- Chronic fatigue syndrome is marked by long-term fatigue, malaise or discomfort, and unrefreshing sleep.
- Daytime symptoms can affect an individual’s work, school, or athletic performance, as well as personal relationships.
- Symptoms are often confused for similar conditions that cause excessive sleepiness and can be misdiagnosed.
Chronic fatigue syndrome is a long-term disease that causes significant fatigue, often accompanied by sleep problems, trouble concentrating, and physical symptoms. Otherwise known as myalgic encephalomyelitis/chronic fatigue syndrome (ME/CFS), it is a rare disorder that affects an estimated two million people in the U.S. and between 0.1% and 0.5% of people worldwide.
ME/CFS classified as a nervous system disorder thought to involve the neurological, endocrine, and immune systems. However, researchers do not fully understand the physical causes of ME/CFS, so they are not sure how to best treat it. Diagnosing ME/CFS can be difficult because the symptoms are often similar to those seen in other medical conditions.
According to the National Academy of Medicine (NAM), the three primary ME/CFS symptoms are:
- Fatigue: Feeling unusually tired for no apparent reason, even when the person is well-rested or has not done anything tiring, that affects the ability to practice activities that they used to enjoy. After performing activities that require physical effort, fatigue and discomfort often linger for more than a day.
- Post-Exertional Malaise (PEM): Discomfort from ME/CFS increases after physical or mental effort. Because this is a key symptom of ME/CFS, some researchers have proposed renaming the condition “systemic exertion intolerance disease” (SEID) .
- Unrefreshing Sleep: Continuing to feel tired even after obtaining sufficient sleep.
To qualify as ME/CFS, symptoms cannot be fully explained by another disorder Also, all three ME/CFS symptoms must be present for more than six months, and be at a moderate to severe level for at least 50% of the time. In addition to the primary symptoms, the person must either experience worsening symptoms after standing or sitting upright, or memory and concentration difficulties, also called “brain fog,” that become more severe when the person is tired, stressed, or under time pressure.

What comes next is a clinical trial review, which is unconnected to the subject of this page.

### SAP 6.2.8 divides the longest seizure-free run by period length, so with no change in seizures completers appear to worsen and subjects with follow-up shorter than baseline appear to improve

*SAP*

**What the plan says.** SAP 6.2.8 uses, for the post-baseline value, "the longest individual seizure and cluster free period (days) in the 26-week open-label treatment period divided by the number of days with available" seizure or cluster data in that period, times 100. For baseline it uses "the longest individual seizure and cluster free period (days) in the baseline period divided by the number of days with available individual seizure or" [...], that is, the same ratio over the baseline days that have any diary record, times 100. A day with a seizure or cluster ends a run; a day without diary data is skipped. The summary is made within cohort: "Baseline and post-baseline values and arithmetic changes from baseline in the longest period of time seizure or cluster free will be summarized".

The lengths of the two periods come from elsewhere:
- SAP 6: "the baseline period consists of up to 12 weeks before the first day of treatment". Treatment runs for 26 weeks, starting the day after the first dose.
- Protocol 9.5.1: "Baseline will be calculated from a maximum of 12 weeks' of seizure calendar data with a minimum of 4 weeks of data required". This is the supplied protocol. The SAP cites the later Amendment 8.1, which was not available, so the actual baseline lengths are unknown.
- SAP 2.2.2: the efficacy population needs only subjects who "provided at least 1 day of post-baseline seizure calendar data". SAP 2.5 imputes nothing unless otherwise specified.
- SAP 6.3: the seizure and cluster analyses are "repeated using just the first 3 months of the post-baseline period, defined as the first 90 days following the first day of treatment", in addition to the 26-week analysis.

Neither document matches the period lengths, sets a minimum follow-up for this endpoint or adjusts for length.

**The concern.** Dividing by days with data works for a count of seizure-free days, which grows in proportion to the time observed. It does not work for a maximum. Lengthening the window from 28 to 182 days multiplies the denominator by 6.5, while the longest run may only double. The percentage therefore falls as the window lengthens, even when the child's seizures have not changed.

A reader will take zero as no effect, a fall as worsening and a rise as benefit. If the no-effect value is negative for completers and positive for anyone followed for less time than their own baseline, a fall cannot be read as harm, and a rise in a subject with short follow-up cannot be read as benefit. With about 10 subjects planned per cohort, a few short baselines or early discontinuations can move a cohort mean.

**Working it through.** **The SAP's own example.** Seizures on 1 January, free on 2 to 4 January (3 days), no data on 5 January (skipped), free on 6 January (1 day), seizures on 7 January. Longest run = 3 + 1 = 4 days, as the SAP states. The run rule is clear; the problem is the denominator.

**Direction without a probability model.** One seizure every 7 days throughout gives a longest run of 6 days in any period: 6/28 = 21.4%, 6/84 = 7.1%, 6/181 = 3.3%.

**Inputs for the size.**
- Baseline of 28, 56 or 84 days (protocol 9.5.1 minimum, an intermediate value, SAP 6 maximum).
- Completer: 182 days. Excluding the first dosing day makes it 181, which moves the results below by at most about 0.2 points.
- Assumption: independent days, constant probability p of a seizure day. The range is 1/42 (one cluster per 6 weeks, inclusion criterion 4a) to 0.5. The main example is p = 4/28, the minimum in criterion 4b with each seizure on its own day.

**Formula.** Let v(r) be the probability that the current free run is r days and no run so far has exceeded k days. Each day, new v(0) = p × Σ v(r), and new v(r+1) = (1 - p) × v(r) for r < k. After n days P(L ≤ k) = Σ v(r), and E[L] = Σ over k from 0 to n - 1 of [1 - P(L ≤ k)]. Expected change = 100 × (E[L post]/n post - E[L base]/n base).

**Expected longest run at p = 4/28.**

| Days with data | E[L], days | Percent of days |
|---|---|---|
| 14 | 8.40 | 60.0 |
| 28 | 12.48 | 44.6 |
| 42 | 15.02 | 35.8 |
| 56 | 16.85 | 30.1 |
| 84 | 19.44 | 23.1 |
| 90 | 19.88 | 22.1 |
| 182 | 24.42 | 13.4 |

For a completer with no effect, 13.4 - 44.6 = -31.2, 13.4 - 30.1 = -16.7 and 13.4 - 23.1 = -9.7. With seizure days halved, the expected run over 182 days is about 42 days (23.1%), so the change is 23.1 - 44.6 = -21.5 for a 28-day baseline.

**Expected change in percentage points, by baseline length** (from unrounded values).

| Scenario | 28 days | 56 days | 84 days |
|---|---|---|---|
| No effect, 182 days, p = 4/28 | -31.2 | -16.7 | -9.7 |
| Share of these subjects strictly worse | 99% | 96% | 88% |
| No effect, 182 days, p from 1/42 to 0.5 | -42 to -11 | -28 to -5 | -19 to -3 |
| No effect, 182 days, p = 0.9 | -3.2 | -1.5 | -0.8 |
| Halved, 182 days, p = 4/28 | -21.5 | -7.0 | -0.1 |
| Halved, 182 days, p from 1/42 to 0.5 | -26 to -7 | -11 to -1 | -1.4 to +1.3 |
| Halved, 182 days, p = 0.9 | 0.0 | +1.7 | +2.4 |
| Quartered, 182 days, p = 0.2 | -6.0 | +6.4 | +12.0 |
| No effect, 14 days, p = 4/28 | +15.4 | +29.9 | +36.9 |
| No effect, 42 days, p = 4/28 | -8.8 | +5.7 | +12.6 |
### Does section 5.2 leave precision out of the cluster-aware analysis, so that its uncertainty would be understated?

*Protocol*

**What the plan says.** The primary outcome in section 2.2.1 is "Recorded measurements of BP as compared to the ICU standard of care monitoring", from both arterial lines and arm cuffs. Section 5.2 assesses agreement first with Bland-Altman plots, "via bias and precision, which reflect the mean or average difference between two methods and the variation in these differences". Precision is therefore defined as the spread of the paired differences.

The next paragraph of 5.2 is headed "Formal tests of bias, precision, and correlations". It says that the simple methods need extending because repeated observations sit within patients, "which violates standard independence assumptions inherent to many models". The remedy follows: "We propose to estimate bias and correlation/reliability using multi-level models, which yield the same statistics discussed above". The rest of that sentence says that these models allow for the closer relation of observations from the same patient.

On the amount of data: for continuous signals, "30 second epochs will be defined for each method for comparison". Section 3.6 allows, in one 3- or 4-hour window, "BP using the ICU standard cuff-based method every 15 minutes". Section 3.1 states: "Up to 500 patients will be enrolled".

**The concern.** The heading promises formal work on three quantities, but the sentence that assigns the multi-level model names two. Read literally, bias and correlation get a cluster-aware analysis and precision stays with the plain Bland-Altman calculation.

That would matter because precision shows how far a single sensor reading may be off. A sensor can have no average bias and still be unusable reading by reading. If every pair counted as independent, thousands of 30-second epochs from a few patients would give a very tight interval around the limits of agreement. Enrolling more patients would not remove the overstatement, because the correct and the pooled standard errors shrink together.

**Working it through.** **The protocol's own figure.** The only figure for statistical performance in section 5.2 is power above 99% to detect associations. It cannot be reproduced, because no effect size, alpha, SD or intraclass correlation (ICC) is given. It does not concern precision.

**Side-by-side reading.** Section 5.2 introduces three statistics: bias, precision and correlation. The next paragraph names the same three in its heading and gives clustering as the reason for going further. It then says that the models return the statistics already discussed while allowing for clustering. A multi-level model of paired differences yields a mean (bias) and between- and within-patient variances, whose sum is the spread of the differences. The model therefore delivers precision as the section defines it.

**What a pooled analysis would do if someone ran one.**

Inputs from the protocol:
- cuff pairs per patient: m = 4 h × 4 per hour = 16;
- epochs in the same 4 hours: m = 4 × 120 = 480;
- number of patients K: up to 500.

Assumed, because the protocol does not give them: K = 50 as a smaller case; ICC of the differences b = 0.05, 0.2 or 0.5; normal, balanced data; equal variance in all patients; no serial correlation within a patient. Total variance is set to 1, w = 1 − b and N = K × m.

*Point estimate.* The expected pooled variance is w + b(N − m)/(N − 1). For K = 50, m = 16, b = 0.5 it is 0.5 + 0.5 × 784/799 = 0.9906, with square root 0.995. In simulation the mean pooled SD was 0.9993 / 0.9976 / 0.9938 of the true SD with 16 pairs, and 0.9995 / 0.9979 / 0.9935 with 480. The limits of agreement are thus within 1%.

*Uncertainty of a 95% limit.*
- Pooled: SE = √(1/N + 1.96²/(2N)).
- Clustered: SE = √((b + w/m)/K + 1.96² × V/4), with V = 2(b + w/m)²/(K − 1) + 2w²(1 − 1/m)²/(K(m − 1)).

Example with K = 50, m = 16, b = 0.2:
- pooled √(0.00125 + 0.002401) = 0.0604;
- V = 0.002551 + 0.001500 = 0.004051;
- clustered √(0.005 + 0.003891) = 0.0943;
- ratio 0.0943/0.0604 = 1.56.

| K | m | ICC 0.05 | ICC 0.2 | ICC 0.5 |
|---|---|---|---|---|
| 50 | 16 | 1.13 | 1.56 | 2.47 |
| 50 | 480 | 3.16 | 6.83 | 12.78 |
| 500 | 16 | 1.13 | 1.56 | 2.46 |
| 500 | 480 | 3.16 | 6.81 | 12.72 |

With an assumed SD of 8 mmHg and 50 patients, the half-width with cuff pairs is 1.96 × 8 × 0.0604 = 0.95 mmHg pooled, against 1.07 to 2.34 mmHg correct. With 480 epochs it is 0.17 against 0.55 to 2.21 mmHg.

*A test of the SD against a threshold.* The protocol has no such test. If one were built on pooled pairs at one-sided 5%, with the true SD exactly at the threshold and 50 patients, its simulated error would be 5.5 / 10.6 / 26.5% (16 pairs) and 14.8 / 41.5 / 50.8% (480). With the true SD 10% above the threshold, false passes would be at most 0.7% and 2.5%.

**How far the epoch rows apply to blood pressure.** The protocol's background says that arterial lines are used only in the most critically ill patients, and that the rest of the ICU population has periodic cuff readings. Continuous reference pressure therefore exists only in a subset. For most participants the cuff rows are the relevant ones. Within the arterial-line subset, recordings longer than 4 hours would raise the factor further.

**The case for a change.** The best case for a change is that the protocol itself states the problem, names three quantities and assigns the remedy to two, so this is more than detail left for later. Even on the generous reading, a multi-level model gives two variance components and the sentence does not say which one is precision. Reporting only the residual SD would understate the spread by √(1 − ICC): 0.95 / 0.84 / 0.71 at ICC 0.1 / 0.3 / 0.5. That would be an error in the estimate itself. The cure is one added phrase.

The disorder often occurs in people who previously led physically active lifestyles and often starts with an instance of immune system dysfunction that becomes chronic. ME/CFS tends to have a clearly marked onset, frequently following an injury, accident, or illness, such as COVID-19. It currently appears to be more common in women and those between 40 and 60 years old.
Other Common Symptoms
Along with fatigue, people with ME/CFS might report other symptoms including:
- Breathing changes
- Heart palpitations
- Dizziness after standing
- Slow digestion
- Bowel and bladder dysfunction
- Concentration or memory issues
- Insomnia, or difficulty staying asleep at night
- Hypersomnia, or the need to sleep during the day
- Nausea and vomiting
- Night sweats
- Low tolerance for alcohol or medications
- Anxiety and depression
- Painful lymph nodes
- Sore throat
- Muscle pain, which is more common in children and may be a sign that the person also has a coexisting condition
ME/CFS may affect someone’s ability to work, study, socialize, or enjoy hobbies, especially if they experience anxiety or panic attacks due to their symptoms.
Chronic Fatigue Syndrome and Similar Disorders
ME/CFS encompasses a wide range of symptoms that affect most systems in the body, so doctors may easily confuse it for another disorder. Examples of the many conditions that may cause similar symptoms include anemia, diabetes, cancer, celiac disease, and several sleep disorders.